- The Department of Justice Criminal Division released guidelines to evaluate the effectiveness of corporate compliance programs.
- Organizations should consider investments in the program, improvements to the program and internal controls systems to prevent or detect misconduct as well as to address/remediate identified misconduct, and testing to demonstrate the effectiveness of improvements.
- Ethics, conduct, and culture feature prominently throughout the guidelines, elevating the expectations for organizations to expand and integrate these areas.
The U.S. Department of Justice Criminal Division released new guidelines for evaluating the effectiveness of corporate compliance programs. The guidance covers topics the Criminal Division has found relevant in evaluating corporate compliance, and is organized around three overarching questions: 1.) is the program well-designed?, 2.) is the program effectively implemented?, and 3.) does the program actually work? Attention is directed toward an organization’s level of investment in its compliance program, improvements to prevent or detect future misconduct, and integration of a culture of ethics and compliance with day-to-day operations.
1. Is the program well-designed? Critical factors in evaluating a compliance program include whether the program is adequately designed for maximum effectiveness in preventing and detecting wrongdoing by employees, is enforced by management, and is well-integrated into the company’s operations and workforce. Topics that should be evaluated include:
- Risk assessment. The risk assessment is considered the starting point of an evaluation. The compliance program should be designed to detect the types of misconduct most likely to occur in the organization’s line of business and regulatory environment, including factors such as location of operations, industry sector, competitiveness of the market, potential clients and business partners, transactions with foreign governments/payments to foreign officials, use of third parties, gifts/travel/entertainment expenses, and charitable/political donations. Risk assessments should be used to tailor the compliance program, and the criteria periodically updated and continuously refined “in light of lessons learned.”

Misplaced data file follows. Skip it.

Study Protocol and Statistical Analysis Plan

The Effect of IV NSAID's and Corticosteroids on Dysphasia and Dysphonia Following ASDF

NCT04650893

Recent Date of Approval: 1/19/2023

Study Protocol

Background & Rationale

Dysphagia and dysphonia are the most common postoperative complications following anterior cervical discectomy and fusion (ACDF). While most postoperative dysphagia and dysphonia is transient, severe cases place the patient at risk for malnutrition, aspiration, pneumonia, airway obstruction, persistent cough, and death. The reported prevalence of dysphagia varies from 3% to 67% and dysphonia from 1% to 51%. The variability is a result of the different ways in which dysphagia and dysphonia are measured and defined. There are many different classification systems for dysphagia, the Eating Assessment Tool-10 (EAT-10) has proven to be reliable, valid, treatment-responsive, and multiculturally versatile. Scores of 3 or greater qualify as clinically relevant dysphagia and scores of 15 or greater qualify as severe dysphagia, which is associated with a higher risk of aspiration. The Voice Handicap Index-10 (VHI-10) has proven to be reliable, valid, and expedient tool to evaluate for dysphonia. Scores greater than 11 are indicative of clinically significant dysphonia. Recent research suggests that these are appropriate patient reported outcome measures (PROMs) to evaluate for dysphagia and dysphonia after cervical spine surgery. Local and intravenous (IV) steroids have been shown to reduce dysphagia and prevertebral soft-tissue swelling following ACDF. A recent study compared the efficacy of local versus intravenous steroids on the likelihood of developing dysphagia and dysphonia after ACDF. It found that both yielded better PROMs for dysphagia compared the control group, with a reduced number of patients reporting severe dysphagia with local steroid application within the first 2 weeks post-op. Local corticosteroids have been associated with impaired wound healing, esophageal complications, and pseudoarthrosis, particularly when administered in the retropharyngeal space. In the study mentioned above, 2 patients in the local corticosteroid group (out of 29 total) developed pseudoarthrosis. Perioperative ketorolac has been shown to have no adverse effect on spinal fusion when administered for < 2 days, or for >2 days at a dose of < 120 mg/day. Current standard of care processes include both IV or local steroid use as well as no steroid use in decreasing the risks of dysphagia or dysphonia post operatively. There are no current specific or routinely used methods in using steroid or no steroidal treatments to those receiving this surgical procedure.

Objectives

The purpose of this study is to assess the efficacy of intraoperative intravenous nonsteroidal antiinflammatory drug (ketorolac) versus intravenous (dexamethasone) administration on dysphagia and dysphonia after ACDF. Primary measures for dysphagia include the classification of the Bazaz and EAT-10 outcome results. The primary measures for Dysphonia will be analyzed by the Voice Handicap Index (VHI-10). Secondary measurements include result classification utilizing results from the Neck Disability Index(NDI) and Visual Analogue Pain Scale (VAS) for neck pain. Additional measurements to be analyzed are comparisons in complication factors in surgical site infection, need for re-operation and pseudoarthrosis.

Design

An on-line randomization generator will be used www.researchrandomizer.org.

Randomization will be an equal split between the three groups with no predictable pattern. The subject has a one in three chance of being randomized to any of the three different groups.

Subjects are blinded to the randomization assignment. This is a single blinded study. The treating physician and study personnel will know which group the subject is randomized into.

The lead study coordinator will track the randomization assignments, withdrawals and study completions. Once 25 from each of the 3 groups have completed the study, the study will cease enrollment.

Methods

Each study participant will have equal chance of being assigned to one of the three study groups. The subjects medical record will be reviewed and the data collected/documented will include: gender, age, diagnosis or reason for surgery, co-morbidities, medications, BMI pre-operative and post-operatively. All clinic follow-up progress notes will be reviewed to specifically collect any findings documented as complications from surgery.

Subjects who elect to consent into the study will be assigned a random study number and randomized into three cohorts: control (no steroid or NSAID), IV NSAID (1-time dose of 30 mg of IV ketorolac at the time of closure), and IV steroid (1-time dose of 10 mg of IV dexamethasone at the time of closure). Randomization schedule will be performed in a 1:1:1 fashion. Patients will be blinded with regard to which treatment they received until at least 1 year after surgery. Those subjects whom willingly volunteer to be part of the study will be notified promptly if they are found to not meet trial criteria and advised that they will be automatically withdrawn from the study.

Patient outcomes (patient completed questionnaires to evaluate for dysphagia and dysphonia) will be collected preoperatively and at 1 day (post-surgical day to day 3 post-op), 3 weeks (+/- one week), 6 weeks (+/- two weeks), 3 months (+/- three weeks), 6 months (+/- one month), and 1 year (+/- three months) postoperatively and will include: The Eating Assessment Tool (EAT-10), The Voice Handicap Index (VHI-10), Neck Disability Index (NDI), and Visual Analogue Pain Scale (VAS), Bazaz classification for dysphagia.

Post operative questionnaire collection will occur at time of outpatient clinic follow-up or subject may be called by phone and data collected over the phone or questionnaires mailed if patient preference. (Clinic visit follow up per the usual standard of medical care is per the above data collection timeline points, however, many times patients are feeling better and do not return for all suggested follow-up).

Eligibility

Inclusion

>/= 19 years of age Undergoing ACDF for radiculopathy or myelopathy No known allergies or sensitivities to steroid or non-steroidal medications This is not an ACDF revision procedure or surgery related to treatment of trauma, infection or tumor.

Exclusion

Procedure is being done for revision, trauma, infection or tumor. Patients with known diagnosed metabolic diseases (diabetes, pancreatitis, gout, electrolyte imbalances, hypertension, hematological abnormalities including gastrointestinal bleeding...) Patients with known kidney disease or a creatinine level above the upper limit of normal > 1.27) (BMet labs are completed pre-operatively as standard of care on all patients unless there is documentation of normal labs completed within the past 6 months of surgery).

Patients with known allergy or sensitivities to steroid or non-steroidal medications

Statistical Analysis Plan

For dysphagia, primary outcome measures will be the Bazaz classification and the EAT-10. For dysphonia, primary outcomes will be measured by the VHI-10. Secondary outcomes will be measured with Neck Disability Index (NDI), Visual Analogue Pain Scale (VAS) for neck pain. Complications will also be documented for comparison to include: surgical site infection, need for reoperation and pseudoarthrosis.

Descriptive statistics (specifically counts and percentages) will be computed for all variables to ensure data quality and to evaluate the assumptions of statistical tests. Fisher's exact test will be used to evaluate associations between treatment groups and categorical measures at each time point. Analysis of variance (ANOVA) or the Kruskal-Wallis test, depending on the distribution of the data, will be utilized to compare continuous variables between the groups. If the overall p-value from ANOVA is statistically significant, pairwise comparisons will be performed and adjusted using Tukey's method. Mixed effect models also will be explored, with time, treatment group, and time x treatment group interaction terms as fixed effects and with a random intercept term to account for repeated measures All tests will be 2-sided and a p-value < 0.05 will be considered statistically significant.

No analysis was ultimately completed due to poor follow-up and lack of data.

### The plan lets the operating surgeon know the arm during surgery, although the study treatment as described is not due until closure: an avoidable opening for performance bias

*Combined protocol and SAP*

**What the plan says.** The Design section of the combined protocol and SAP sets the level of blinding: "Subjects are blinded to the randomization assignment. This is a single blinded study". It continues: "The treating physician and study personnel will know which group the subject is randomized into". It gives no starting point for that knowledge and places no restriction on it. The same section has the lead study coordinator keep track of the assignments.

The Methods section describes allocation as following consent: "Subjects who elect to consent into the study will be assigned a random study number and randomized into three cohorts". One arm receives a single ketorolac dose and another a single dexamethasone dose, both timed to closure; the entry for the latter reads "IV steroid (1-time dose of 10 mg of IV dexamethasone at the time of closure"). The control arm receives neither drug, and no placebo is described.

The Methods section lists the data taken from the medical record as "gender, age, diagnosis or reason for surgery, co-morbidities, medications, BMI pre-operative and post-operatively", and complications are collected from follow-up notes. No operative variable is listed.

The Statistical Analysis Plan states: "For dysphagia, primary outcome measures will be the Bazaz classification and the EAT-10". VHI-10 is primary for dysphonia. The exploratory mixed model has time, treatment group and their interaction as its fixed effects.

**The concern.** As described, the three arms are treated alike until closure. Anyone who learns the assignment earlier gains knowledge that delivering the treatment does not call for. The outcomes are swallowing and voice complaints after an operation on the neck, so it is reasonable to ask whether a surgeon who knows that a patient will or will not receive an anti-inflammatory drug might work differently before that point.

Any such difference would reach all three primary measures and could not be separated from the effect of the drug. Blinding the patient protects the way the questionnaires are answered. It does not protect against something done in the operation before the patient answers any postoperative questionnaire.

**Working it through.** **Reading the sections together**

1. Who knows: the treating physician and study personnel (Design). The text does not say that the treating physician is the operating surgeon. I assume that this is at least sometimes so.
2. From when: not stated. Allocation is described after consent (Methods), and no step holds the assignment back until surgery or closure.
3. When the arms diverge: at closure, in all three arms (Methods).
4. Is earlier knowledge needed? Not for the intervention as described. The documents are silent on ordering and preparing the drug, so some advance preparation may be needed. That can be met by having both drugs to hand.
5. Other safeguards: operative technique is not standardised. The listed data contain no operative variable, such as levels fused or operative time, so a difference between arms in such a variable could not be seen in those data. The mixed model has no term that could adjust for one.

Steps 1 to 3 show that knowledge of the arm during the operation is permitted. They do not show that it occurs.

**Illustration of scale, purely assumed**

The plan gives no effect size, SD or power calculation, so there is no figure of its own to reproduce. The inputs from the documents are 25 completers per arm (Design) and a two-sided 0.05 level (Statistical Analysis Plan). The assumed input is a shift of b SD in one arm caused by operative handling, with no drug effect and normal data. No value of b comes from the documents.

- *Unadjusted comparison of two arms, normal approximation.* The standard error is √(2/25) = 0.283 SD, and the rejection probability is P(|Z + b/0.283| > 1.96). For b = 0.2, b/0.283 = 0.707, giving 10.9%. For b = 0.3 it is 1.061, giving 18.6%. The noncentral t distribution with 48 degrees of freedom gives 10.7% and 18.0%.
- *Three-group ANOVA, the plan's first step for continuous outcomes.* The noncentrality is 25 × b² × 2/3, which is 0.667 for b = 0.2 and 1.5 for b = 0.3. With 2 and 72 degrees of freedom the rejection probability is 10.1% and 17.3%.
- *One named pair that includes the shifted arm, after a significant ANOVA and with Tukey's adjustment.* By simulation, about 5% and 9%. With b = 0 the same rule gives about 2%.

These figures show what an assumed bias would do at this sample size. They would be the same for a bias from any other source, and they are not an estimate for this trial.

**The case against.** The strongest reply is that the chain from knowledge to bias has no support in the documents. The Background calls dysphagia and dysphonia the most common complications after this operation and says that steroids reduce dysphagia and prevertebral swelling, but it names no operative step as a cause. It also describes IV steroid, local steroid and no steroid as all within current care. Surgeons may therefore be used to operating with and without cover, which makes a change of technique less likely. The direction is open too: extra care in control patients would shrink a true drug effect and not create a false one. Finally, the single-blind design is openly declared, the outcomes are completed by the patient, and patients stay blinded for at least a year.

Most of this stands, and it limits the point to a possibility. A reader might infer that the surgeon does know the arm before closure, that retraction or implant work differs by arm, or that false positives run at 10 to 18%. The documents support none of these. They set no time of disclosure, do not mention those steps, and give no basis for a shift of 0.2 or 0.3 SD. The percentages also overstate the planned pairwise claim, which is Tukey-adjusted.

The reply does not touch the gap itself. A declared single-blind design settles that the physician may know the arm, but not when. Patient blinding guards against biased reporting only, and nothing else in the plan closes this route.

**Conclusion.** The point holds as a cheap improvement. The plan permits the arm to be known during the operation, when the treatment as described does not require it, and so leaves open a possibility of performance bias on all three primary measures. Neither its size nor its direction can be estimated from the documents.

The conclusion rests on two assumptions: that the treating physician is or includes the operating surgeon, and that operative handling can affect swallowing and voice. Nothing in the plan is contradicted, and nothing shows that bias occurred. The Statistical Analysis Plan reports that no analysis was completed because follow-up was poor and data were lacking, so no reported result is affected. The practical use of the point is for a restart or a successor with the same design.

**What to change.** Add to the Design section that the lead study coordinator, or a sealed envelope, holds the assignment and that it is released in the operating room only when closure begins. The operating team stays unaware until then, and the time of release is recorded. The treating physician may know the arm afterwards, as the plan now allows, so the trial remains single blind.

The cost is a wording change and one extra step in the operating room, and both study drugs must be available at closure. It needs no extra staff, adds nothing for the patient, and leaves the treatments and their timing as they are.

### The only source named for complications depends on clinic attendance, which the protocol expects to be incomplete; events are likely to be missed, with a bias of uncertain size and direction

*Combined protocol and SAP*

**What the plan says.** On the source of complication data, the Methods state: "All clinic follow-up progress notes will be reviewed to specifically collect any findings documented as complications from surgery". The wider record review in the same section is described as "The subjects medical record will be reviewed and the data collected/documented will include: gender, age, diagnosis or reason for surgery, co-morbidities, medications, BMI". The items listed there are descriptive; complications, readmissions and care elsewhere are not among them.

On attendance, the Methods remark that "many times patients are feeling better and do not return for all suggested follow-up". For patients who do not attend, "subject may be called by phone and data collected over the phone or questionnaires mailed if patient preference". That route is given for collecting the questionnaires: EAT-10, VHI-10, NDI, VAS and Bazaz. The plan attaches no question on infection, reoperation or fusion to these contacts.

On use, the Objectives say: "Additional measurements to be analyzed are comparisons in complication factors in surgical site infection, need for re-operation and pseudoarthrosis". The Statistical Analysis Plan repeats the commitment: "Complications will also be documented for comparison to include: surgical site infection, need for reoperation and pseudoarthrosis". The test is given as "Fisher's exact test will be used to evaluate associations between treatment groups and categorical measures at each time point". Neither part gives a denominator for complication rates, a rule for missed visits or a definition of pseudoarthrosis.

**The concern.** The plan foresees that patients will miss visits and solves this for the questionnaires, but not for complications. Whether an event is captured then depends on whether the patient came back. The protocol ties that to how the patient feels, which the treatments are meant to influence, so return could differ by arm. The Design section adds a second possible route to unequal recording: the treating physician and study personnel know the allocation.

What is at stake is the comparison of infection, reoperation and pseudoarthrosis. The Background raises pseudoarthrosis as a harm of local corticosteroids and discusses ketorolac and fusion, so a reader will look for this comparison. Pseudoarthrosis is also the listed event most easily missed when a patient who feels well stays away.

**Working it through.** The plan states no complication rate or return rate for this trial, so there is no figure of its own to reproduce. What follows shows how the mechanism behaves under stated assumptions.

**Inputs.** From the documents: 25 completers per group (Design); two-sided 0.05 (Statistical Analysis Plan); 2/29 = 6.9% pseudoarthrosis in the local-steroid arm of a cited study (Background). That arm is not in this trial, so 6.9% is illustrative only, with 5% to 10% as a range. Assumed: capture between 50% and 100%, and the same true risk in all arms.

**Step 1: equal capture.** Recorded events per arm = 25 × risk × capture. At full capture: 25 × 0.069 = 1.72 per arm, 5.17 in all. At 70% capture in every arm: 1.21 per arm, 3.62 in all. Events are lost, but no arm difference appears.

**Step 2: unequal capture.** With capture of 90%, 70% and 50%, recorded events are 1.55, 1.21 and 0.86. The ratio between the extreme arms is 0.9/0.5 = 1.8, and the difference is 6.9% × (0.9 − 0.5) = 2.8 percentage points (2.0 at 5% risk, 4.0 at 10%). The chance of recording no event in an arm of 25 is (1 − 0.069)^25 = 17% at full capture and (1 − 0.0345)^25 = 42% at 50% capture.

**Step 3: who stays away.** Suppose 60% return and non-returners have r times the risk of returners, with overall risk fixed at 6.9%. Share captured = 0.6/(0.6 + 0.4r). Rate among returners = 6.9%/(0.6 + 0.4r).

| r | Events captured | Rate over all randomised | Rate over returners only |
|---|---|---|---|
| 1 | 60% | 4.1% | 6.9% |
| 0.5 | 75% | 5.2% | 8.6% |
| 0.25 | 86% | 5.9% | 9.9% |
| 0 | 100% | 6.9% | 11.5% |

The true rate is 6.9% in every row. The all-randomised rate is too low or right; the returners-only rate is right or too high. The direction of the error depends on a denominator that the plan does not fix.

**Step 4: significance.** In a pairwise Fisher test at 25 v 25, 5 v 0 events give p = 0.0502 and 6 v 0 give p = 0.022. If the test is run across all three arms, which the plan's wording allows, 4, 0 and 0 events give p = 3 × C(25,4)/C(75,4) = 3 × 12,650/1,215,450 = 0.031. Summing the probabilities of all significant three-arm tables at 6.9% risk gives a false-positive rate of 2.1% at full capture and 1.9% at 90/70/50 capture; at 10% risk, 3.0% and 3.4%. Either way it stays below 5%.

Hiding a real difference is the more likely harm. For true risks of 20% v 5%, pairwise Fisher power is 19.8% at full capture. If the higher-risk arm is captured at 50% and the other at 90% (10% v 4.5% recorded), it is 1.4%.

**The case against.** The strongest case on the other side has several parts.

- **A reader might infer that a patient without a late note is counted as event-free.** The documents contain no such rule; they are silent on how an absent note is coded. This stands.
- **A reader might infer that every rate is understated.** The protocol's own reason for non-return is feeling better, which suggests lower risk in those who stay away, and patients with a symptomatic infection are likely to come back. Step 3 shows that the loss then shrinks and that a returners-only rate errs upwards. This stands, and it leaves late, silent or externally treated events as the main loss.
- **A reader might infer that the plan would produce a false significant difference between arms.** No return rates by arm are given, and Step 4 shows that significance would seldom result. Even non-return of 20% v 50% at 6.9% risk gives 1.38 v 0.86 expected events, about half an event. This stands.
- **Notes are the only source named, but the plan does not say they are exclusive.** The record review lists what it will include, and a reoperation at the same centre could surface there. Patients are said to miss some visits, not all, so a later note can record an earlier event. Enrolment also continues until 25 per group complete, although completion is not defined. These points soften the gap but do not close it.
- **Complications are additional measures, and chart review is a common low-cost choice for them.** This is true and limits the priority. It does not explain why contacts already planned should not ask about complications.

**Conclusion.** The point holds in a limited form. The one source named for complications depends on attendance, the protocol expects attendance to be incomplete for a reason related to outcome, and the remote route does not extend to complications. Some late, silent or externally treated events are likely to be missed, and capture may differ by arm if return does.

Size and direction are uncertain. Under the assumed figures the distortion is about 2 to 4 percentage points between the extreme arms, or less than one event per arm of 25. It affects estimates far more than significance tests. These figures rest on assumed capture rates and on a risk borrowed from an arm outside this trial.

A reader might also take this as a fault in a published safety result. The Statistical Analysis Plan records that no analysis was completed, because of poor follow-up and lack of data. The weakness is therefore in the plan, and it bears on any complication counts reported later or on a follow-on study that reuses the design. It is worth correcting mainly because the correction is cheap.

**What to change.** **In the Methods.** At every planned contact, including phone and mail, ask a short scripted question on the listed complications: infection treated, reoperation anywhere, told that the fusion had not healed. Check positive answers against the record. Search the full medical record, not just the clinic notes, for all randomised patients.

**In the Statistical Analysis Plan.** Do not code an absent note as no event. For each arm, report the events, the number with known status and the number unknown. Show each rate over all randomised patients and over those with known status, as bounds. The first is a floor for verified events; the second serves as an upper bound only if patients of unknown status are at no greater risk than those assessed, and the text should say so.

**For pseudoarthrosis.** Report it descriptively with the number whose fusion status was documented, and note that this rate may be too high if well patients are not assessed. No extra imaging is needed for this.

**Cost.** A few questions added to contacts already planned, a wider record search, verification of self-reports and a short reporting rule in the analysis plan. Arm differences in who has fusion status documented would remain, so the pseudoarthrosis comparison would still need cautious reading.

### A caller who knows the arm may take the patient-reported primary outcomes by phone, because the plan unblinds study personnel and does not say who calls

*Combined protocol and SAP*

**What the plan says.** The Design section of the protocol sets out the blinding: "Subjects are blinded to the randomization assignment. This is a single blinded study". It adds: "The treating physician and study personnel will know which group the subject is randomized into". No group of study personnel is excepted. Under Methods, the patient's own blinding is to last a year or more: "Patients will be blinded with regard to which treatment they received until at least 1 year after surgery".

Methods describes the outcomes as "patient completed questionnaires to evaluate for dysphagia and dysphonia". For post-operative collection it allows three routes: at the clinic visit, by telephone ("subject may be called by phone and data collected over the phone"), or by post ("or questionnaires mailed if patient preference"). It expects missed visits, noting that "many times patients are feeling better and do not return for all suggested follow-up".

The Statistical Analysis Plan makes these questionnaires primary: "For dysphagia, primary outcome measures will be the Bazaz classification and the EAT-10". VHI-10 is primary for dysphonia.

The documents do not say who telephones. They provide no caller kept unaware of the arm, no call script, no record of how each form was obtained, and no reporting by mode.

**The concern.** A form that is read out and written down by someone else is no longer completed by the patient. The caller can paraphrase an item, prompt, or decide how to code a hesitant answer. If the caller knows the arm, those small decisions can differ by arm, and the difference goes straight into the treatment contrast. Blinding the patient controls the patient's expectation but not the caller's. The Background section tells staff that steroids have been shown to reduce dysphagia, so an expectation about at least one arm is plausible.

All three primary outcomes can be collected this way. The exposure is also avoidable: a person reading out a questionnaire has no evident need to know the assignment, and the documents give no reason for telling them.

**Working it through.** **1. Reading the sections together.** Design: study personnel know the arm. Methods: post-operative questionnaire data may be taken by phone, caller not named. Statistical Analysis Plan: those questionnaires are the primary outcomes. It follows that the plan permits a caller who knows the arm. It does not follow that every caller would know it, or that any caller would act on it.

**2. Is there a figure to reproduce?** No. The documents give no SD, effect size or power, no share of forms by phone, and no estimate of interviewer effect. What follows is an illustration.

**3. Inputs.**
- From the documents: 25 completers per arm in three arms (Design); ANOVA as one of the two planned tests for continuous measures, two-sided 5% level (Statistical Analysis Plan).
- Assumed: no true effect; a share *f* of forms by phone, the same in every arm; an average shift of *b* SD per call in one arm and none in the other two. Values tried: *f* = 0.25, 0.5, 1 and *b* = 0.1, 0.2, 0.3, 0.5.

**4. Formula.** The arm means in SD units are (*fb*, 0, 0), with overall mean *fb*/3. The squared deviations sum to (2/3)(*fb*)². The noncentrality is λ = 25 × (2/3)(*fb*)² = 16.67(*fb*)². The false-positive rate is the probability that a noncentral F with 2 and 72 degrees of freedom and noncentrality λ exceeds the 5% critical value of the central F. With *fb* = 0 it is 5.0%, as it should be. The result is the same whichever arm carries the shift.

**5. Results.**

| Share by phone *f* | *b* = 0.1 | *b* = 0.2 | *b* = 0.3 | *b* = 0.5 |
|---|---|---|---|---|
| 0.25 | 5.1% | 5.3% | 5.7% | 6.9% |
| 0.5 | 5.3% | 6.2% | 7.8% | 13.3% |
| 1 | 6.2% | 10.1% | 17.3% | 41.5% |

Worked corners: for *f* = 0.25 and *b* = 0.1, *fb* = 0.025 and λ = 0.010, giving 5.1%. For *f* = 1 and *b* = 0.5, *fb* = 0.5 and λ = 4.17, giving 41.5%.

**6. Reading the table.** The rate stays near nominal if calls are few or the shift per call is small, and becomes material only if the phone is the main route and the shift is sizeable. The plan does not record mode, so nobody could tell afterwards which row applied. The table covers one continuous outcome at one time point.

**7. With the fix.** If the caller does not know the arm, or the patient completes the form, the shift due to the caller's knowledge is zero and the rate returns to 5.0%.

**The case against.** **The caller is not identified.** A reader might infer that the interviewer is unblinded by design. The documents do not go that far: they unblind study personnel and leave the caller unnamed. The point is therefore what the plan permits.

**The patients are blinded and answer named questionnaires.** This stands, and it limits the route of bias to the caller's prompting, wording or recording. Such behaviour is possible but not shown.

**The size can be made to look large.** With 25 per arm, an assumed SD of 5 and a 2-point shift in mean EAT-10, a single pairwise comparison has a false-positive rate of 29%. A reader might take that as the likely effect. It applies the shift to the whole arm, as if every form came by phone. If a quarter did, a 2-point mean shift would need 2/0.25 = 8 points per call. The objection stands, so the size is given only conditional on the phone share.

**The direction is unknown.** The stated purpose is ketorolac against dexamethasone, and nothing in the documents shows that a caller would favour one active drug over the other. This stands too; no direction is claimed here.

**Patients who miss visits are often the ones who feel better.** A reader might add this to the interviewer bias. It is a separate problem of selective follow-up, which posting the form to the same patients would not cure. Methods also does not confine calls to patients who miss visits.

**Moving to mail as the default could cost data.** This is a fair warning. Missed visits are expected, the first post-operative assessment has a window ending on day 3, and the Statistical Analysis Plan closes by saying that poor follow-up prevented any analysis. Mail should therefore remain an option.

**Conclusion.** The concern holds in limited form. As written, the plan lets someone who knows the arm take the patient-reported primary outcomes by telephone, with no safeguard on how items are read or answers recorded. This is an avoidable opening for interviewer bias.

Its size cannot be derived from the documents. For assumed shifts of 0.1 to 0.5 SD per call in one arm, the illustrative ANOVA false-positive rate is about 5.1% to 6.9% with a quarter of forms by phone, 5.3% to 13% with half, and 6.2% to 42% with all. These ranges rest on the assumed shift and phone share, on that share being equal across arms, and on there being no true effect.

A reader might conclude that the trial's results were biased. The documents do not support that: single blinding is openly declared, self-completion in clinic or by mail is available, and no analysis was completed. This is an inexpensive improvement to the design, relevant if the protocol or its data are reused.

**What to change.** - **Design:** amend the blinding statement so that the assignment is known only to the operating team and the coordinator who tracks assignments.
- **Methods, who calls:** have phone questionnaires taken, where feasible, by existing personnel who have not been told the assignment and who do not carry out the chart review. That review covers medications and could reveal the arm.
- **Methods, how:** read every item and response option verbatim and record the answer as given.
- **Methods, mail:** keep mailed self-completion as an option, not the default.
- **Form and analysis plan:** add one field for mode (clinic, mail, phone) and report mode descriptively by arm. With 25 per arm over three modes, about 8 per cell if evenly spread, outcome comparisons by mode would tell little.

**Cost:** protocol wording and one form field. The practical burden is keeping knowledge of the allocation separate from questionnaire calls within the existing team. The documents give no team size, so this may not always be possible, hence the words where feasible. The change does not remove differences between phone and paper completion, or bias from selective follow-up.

- Policies and procedures. Policies and procedures should aim to reduce risk identified through risk assessments and to give content and effect to ethical norms, including the organization’s code of conduct, by incorporating the organization’s culture of compliance into day-to-day operations. Policies and procedures should be communicated to all employees and relevant third parties, and any linguistic or other barriers to foreign employee access should be addressed.
- Training and communications. Organizations should ensure that policies and procedures are integrated through training for all directors, officers, relevant employees, and agents and partners (as appropriate). Organizations should also: be able to explain the rationale for how training is conveyed (such as in person or online delivery); incorporate lessons learned from prior compliance incidents; and measure the effectiveness of the training.
- Confidential reporting and investigations. The compliance program must include a mechanism for employees to anonymously or confidentially report allegations of misconduct. Complaint handling measures should create a workplace atmosphere without fear of retaliation and with protection for whistleblowers. Further, complaints should be routed to the proper personnel and investigations timely completed with appropriate follow up and discipline. Investigations should analyze misconduct for root causes (e.g., patterns of misconduct or other red flags of compliance weaknesses.)
- Third-party management. Compensation of third parties should be commensurate with the work being provided in that industry and geographic region; contracts must specifically describe the services being performed; and the third party must actually be performing the work. Organizations should engage in ongoing monitoring of the third-party relationships through updated due diligence, training, audits, and/or annual compliance certifications. Organizations should also consider tracking red flags identified through due diligence, requiring audit rights to be set out in the contract (and exercising those audit rights), and tracking rejected and terminated parties to ensure they do not re-enter the organization.